"If they don't return to their baseline, then they can't play," Ward said. "That's a good thing. I know the kids don't think it's a good thing. We don't raise our kids and put them in sports so they can't function as adults. They are pretty much there to learn and become productive adults. If they get brain injured in sports, then that really defeats the purpose of being a parent."
Currently, there are 27 high schools in Arizona that have ImPACT, along with the University of Arizona, Northern Arizona University and Arizona State University as well as the Arizona Cardinals, Diamondbacks and the Phoenix Coyotes.
"It is a great tool, one of many that could put a student back in play," Harpest said. "It's just something that we don't have here."
The U.S. Army and Navy have also started using it on soldiers and sailors before they are deployed to war zones.
"This was actually looked at as a means of also looking at our soldiers in the battle zone," Ward said. "They started doing testing like this pre-deployment just because of concussion syndromes from bomb blasts."
Besides the change in technology in dealing with concussions, there has been an advancement in technology in the football helmet in trying to prevent concussions before they happen.
York remembers when the bladder, or the padding inside the helmet, would only consist of just a few pads.
"Now your helmets have the entire head covered in pads," York said.
Kramer, who has been coaching for the past 21 years, has seen a more drastic change in the design of football helmets.
"Compared to 10 years ago, we basically went from a junk piece of car to the best car possible," he said. "A Pinto to a Cadillac."
In 2002 Riddell, one of the leading manufactures of football helmets in the country, came out with its Revolution helmet. It was designed to reduce the risk of sustaining concussions and is currently used by close to 83 percent of NFL players.
"Our biggest thing is we try to protect the kid's head with the best helmet that we can come up with," Kramer said. "We're purchasing new helmets this year, just to make it safe for the kids."
It's not just the helmets that are keeping kids safe, it's the change in rules and coaching that is playing a role as well. For example, the NFL adopted new rules on hitting and started fining players who didn't adhere to them. Case in point, Pittsburgh Steelers linebacker James Harrison was fined four different times for hits, totaling a combined $100,000.
"When they look at spearing and no head-to-head contact and some of the other things, they try to institute an increase in the athlete's awareness," Ward said. "Yeah, you're not allowed to do this but there is a reason for this and the reason is it could cause you or the other player harm."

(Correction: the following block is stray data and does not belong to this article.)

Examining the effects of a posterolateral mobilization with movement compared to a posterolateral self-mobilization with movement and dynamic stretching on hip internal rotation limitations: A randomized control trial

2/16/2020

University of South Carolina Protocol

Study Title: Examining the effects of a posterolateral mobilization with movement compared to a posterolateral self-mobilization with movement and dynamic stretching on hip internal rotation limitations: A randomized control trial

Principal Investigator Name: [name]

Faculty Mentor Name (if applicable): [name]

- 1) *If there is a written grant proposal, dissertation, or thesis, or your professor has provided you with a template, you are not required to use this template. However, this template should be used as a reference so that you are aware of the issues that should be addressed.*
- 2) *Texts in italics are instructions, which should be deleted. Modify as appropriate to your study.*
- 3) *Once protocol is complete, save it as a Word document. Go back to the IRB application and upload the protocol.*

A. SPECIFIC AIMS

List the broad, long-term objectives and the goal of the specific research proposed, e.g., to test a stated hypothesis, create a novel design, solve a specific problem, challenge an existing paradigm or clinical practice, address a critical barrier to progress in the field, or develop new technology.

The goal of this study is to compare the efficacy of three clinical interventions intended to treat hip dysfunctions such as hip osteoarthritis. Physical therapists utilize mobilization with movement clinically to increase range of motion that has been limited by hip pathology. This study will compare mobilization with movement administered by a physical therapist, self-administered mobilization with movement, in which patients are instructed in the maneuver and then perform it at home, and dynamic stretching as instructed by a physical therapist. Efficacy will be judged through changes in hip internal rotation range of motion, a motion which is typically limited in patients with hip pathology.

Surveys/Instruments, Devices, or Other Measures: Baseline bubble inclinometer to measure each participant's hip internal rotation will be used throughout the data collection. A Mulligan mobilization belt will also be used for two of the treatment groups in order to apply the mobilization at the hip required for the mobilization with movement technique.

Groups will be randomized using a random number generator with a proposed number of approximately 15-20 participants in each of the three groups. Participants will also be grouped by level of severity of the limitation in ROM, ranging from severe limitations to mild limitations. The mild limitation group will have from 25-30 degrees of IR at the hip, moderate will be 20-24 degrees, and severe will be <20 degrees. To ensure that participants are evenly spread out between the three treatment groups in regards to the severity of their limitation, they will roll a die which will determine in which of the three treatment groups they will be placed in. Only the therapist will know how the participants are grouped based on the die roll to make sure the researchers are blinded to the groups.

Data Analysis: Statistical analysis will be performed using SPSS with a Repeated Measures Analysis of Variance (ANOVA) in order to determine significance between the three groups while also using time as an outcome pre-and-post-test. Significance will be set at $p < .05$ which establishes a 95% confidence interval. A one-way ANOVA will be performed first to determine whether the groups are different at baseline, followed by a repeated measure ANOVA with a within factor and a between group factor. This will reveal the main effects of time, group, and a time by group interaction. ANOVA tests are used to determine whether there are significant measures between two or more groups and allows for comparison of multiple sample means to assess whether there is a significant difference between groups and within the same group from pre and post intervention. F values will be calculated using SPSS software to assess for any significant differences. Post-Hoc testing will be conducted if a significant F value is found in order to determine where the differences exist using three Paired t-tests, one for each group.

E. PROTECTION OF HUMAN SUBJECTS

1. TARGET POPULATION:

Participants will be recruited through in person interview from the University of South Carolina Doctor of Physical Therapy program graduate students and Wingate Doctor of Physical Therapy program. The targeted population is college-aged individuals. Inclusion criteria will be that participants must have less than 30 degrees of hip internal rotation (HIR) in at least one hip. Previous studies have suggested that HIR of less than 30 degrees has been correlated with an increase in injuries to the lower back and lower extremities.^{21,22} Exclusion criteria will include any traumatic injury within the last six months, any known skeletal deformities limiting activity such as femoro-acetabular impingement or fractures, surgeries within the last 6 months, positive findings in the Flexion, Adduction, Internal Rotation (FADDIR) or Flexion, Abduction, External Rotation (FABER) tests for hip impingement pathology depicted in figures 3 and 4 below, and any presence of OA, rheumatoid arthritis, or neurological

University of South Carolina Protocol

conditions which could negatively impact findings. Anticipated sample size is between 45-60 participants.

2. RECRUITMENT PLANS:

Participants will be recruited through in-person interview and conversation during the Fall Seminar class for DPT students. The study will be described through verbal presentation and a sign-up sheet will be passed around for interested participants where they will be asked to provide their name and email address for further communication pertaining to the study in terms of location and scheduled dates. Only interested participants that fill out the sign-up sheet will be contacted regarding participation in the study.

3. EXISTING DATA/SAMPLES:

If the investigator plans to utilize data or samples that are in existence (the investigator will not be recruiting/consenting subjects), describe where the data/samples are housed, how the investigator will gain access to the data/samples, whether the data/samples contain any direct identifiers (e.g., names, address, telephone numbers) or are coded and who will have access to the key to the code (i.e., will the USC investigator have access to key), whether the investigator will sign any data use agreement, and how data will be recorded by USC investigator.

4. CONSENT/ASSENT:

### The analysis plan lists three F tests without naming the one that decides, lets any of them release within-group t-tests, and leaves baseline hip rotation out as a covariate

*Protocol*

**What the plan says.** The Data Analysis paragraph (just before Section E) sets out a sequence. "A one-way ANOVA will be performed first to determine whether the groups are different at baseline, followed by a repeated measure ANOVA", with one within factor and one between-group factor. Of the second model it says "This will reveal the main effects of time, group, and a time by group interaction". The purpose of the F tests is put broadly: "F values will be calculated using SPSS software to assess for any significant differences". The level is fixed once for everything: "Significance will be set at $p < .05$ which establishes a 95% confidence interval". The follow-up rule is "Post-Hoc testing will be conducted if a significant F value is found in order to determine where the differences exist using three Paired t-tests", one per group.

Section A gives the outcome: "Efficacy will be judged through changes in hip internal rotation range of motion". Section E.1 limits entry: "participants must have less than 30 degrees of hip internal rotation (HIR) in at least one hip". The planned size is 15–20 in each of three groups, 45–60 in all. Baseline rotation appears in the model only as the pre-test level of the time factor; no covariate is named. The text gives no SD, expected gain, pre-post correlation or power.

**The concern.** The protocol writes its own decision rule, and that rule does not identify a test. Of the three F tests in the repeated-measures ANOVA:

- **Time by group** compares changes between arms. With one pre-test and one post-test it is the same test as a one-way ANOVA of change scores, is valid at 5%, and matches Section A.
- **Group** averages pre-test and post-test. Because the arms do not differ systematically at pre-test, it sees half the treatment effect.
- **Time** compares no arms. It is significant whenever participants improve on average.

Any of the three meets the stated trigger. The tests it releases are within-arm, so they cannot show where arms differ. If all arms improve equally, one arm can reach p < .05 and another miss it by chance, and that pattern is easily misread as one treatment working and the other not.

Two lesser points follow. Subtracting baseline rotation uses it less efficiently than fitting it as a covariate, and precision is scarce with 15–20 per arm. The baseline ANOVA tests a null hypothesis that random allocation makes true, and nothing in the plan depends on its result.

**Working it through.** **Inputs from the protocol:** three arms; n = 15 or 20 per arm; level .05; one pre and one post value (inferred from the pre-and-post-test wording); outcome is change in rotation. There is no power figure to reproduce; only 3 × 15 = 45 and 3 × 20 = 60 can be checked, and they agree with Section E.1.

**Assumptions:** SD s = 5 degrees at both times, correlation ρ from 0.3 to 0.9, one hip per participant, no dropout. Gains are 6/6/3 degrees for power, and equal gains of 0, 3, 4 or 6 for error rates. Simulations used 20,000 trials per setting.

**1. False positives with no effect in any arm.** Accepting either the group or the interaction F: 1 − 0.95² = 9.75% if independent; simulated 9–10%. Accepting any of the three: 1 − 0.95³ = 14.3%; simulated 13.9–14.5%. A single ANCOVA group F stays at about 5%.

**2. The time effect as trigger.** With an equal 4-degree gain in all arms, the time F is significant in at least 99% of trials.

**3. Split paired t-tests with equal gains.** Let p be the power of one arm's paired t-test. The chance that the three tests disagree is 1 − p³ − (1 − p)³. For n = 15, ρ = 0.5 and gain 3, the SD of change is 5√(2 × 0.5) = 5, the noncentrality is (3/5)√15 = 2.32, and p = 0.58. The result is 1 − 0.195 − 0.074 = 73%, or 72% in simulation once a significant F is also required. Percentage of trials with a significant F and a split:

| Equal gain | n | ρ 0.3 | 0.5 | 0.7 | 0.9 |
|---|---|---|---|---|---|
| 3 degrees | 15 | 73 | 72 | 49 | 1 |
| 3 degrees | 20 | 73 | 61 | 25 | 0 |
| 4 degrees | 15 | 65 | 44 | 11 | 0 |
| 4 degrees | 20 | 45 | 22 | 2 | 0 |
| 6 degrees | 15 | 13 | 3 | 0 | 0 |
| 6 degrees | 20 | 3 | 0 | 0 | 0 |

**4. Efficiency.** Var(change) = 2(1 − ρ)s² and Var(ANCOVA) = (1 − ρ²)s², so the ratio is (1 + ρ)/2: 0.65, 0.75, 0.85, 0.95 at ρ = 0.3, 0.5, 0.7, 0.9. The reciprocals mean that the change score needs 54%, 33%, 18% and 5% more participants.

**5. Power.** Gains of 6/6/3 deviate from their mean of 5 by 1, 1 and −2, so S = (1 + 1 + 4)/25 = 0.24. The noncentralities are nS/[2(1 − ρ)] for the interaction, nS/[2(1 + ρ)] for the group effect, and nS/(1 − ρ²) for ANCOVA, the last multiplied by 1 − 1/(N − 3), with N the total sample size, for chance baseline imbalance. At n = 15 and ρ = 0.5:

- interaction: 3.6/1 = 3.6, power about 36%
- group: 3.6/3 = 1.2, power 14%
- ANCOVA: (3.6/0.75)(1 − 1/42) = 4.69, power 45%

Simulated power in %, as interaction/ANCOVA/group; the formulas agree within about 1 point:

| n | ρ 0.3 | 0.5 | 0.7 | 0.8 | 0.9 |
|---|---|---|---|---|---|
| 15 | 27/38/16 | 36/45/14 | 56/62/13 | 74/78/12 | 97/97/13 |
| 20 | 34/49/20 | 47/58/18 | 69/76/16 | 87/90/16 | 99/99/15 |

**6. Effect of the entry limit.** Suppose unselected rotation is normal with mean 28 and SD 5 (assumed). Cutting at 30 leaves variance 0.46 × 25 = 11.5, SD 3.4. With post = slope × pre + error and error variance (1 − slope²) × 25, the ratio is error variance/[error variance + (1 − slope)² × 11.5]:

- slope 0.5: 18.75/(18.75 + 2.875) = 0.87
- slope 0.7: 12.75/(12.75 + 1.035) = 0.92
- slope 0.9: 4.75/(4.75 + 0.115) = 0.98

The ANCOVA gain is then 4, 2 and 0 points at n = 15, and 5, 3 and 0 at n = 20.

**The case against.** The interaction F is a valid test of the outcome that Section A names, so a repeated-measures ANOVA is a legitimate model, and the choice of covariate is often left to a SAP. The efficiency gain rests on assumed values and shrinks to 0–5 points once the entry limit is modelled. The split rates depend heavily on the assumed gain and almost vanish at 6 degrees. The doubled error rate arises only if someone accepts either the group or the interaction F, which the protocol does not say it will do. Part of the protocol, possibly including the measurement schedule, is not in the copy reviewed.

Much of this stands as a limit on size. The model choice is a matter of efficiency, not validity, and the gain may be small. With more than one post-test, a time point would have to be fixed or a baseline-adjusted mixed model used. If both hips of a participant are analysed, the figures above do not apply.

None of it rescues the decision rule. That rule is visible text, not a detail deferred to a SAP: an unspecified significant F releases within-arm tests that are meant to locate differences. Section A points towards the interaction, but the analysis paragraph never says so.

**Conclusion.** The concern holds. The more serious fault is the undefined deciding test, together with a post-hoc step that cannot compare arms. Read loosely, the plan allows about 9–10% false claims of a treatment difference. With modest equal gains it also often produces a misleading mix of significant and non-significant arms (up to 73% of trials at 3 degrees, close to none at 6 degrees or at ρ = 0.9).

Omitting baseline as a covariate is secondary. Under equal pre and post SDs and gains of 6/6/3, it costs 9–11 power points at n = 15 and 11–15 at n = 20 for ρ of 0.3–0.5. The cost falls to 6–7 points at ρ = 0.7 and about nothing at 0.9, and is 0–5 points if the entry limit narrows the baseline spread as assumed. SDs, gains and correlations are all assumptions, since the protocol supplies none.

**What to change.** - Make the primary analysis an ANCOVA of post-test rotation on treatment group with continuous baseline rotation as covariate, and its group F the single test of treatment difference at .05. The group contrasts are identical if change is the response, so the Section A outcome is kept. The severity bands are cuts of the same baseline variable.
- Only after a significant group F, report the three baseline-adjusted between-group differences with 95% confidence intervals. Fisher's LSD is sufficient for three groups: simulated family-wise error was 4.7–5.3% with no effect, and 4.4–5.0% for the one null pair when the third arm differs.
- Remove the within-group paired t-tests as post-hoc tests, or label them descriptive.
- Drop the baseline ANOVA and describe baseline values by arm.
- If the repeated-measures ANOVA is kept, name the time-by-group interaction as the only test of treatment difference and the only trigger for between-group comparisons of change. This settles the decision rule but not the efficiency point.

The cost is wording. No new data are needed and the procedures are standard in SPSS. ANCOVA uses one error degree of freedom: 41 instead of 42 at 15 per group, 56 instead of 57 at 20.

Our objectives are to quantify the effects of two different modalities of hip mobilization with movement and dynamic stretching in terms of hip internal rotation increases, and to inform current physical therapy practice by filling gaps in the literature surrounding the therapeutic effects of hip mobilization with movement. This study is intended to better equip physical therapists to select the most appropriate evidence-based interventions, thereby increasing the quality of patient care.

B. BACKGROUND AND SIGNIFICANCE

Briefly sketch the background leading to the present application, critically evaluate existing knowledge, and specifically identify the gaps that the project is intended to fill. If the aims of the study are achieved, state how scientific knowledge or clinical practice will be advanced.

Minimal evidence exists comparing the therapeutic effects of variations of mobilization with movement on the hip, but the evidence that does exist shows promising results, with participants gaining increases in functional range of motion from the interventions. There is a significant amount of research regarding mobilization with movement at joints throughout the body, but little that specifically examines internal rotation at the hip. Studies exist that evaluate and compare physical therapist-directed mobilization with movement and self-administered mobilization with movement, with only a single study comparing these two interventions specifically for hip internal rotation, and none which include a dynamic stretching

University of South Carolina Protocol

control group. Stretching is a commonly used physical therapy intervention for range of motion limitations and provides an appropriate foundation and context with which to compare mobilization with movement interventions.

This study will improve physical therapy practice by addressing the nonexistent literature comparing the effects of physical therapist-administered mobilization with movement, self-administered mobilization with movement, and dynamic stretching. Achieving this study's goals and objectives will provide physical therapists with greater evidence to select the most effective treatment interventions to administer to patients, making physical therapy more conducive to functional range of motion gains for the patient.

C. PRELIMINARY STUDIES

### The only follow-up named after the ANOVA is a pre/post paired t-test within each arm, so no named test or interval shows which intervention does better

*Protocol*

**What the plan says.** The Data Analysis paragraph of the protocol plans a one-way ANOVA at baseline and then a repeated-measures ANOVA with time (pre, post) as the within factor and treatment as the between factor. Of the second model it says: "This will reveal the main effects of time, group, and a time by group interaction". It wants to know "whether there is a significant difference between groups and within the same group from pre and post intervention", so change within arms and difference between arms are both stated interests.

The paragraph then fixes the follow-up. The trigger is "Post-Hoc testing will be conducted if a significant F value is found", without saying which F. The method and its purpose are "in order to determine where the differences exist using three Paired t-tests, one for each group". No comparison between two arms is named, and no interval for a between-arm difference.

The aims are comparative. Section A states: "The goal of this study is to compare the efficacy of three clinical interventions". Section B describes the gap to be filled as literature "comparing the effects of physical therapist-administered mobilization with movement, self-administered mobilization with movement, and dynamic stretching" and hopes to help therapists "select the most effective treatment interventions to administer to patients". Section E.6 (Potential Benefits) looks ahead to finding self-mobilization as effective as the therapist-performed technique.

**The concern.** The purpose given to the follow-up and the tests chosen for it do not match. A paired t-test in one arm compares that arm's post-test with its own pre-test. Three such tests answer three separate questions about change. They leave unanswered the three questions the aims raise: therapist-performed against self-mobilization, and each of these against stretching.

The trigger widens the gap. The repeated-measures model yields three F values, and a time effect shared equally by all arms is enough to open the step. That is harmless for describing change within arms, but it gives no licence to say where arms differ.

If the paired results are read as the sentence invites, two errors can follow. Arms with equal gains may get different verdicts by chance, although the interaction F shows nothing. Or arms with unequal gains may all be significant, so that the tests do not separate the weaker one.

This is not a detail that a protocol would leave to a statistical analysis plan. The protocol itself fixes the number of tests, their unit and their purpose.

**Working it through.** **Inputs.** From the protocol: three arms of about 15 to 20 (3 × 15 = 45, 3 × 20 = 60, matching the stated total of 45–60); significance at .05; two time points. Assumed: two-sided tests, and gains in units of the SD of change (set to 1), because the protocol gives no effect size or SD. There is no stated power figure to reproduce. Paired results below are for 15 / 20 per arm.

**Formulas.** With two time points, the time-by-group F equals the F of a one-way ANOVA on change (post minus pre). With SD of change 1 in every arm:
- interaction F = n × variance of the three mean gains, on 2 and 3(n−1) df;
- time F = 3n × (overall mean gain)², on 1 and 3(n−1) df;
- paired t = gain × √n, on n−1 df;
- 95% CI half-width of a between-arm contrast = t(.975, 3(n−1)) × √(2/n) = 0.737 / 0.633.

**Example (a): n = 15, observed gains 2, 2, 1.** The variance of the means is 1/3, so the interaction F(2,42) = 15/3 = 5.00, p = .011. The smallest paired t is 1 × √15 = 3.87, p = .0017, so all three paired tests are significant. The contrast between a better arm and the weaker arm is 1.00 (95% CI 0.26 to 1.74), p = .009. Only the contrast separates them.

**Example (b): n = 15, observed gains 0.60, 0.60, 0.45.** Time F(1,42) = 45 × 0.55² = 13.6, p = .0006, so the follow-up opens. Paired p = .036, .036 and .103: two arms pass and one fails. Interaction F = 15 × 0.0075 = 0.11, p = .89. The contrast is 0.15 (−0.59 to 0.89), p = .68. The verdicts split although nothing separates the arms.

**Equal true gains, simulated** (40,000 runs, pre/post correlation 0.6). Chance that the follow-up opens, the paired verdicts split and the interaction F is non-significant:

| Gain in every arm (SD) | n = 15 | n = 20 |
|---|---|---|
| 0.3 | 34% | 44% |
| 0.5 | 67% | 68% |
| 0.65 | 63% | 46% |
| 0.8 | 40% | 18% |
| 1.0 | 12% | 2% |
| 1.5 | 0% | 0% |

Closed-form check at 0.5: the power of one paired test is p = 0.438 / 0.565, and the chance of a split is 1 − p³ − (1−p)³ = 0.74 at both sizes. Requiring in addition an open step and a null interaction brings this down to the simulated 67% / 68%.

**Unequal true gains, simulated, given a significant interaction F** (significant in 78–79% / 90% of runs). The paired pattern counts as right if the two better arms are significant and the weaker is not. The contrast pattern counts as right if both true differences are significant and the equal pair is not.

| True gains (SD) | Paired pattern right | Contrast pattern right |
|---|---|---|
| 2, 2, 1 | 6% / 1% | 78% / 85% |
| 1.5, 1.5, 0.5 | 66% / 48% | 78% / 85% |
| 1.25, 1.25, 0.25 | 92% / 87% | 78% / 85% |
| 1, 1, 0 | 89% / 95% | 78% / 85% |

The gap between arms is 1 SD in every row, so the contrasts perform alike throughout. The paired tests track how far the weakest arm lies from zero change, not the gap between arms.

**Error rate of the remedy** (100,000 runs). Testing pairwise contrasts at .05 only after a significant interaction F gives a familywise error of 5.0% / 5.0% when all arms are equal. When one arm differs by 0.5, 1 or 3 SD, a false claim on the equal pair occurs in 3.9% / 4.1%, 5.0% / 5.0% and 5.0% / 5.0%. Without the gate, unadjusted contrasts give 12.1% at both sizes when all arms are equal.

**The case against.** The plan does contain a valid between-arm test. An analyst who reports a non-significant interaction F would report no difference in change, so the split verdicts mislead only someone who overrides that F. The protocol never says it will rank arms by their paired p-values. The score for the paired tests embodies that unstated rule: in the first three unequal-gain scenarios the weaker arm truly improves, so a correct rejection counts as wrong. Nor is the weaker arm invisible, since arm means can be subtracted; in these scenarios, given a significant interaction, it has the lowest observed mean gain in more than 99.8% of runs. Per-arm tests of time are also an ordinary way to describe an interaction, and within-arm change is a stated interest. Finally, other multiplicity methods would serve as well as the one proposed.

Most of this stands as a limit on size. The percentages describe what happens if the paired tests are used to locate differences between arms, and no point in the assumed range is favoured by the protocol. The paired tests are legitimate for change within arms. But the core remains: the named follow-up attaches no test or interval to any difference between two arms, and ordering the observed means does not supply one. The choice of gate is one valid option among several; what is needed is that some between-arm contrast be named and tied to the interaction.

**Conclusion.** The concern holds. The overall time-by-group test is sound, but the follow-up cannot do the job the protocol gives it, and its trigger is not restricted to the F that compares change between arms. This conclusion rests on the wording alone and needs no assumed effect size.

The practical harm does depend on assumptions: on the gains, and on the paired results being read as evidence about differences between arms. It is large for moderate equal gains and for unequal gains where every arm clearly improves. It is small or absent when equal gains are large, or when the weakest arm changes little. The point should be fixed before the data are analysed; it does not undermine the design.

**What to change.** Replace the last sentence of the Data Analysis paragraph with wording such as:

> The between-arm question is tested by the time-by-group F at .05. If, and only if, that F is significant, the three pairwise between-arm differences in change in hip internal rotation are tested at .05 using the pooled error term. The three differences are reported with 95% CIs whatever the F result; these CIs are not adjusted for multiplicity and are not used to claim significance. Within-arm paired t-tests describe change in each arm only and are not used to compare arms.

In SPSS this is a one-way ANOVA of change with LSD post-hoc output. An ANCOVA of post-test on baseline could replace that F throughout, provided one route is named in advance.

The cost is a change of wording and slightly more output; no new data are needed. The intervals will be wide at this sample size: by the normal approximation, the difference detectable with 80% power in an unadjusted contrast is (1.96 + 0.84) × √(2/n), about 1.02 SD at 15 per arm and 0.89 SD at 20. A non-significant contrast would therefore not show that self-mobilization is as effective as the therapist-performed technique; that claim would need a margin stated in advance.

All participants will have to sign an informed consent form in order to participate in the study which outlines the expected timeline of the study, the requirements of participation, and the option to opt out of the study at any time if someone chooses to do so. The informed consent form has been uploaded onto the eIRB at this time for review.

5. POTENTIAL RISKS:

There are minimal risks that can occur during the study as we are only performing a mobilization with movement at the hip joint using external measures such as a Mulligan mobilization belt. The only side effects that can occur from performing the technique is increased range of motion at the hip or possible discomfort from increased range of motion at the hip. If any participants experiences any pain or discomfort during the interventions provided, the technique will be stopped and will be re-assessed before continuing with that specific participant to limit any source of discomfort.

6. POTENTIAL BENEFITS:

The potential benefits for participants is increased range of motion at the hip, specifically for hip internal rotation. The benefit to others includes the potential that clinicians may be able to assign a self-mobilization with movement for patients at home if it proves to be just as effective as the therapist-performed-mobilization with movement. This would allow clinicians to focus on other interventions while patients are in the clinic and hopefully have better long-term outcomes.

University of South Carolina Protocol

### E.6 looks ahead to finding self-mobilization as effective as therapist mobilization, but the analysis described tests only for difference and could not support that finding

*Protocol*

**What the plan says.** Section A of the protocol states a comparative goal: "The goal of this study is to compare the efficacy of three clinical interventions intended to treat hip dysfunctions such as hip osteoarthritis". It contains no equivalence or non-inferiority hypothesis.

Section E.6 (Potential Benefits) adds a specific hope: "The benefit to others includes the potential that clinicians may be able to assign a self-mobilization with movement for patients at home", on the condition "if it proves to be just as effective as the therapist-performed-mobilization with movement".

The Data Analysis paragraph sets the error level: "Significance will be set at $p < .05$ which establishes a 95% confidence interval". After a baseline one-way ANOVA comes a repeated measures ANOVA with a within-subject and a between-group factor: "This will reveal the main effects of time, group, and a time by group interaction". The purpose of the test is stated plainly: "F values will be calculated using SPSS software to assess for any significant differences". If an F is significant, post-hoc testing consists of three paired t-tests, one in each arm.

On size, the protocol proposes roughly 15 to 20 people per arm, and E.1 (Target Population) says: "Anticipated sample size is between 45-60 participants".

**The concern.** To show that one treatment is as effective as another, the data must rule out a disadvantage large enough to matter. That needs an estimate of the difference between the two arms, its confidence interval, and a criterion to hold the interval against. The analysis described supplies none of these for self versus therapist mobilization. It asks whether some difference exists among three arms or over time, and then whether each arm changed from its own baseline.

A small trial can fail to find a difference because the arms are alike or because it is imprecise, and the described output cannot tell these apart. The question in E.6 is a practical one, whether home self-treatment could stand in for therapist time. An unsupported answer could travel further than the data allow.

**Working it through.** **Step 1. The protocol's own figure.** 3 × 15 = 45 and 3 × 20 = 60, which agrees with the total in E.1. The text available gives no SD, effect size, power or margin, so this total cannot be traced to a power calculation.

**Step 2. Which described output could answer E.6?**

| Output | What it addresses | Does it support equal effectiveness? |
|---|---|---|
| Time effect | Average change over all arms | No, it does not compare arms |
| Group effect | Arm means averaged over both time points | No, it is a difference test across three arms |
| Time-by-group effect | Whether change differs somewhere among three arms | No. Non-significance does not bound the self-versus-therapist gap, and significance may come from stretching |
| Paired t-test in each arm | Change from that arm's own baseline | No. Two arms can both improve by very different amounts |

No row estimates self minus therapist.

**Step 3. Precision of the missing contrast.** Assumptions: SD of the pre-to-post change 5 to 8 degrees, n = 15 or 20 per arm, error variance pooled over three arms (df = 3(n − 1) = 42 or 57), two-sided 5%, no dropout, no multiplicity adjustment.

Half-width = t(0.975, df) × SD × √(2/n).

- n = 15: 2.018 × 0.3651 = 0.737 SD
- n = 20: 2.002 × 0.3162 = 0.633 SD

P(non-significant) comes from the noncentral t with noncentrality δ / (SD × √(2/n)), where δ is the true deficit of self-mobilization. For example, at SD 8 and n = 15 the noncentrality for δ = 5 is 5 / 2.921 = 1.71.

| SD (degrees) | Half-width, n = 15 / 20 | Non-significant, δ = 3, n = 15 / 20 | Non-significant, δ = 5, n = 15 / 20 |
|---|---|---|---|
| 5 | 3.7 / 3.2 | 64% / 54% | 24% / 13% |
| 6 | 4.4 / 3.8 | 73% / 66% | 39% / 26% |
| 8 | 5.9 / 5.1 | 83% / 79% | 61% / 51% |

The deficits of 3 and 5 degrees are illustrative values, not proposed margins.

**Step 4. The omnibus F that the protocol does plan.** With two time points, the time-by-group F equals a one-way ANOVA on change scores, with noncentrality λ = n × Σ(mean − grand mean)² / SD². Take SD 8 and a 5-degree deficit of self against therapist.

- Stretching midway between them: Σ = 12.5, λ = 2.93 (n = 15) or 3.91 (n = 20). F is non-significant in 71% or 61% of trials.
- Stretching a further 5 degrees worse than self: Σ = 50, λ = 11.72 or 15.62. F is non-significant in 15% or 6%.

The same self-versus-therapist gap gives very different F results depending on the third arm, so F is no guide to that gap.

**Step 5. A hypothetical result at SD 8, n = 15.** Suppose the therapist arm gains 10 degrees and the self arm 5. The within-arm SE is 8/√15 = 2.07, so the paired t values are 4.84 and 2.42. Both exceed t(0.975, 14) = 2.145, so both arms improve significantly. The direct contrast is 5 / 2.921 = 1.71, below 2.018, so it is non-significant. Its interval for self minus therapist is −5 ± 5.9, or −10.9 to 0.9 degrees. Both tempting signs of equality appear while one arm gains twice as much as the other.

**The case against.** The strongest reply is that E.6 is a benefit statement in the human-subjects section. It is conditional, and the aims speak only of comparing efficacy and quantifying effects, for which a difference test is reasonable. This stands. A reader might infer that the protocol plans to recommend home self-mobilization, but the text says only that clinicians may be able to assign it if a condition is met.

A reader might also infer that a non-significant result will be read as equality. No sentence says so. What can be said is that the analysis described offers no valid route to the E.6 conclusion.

For KAHS assistant coach Ray Smith, it doesn't come down to changes in the rule book, but instead in coaching.
"The biggest change is how we're teaching tackling now," Smith said. "You have to do a good job to make the kids aware to not lead with their head."
However, for KAHS player D.J. Prestia, no new tackling technique, rule change or new state law would've changed anything. He just happened to be at the wrong place at the wrong time.
"D.J. got hit in a collision that was really an unusual collision," Smith said. "Neither kid saw each other. They were both going for the ball and hit at the perfect angle and - bam - it happened."
Prestia still has lingering affects six months after his Class 3 concussion in practice, affects that will probably remain with him for the rest of his life, including dizziness with any fast movement of his head.
But because of his concussion he's a little more careful now.
He doesn't play football anymore, he's a little more careful riding around on his dirt back and is more mindful of making sure he doesn't hit his head.
"I could die from getting another one," he said.
Prestia plans on joining the Air Force, where he would like to drive heavy equipment to build airstrips.
Prior to the concussion he would've loved to fly, but one hit has changed his life forever.
"I would've loved to be a pilot and fly, but I can't because of the strength that your brain has to be. Your brain is getting knocked around," Prestia said. "Mine is just not strong enough to hold up to it. I can't fly because I got a Class 3 concussion when I was playing high school football."